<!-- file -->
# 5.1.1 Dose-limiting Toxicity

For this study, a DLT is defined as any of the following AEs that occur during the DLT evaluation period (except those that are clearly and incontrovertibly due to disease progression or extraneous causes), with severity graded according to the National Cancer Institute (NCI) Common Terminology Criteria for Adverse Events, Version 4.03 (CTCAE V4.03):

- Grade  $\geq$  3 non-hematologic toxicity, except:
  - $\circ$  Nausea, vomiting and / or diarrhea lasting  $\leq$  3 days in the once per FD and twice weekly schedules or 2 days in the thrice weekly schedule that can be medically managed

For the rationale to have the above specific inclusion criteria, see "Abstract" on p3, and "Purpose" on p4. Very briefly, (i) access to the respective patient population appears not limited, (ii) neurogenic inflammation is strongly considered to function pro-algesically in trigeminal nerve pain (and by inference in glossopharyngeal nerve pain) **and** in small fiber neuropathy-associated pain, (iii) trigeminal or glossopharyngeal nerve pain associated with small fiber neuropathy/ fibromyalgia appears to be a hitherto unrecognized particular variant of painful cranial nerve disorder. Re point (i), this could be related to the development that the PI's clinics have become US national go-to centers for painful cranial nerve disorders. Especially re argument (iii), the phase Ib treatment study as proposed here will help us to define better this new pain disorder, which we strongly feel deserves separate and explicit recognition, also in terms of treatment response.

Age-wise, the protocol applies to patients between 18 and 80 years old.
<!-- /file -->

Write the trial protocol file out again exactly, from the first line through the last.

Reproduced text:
# 5.1.1 Dose-limiting Toxicity

For this study, a DLT is defined as any of the following AEs that occur during the DLT evaluation period (except those that are clearly and incontrovertibly due to disease progression or extraneous causes), with severity graded according to the National Cancer Institute (NCI) Common Terminology Criteria for Adverse Events, Version 4.03 (CTCAE V4.03):

- Grade  $\geq$  3 non-hematologic toxicity, except:
  - $\circ$  Nausea, vomiting and / or diarrhea lasting  $\leq$  3 days in the once per FD and twice weekly schedules or 2 days in the thrice weekly schedule that can be medically managed

For the rationale to have the above specific inclusion criteria, see "Abstract" on p3, and "Purpose" on p4. Very briefly, (i) access to the respective patient population appears not limited, (ii) neurogenic inflammation is strongly considered to function pro-algesically in trigeminal nerve pain (and by inference in glossopharyngeal nerve pain) **and** in small fiber neuropathy-associated pain, (iii) trigeminal or glossopharyngeal nerve pain associated with small fiber neuropathy/ fibromyalgia appears to be a hitherto unrecognized particular variant of painful cranial nerve disorder. Re point (i), this could be related to the development that the PI's clinics have become US national go-to centers for painful cranial nerve disorders. Especially re argument (iii), the phase Ib treatment study as proposed here will help us to define better this new pain disorder, which we strongly feel deserves separate and explicit recognition, also in terms of treatment response.

Age-wise, the protocol applies to patients between 18 and 80 years old.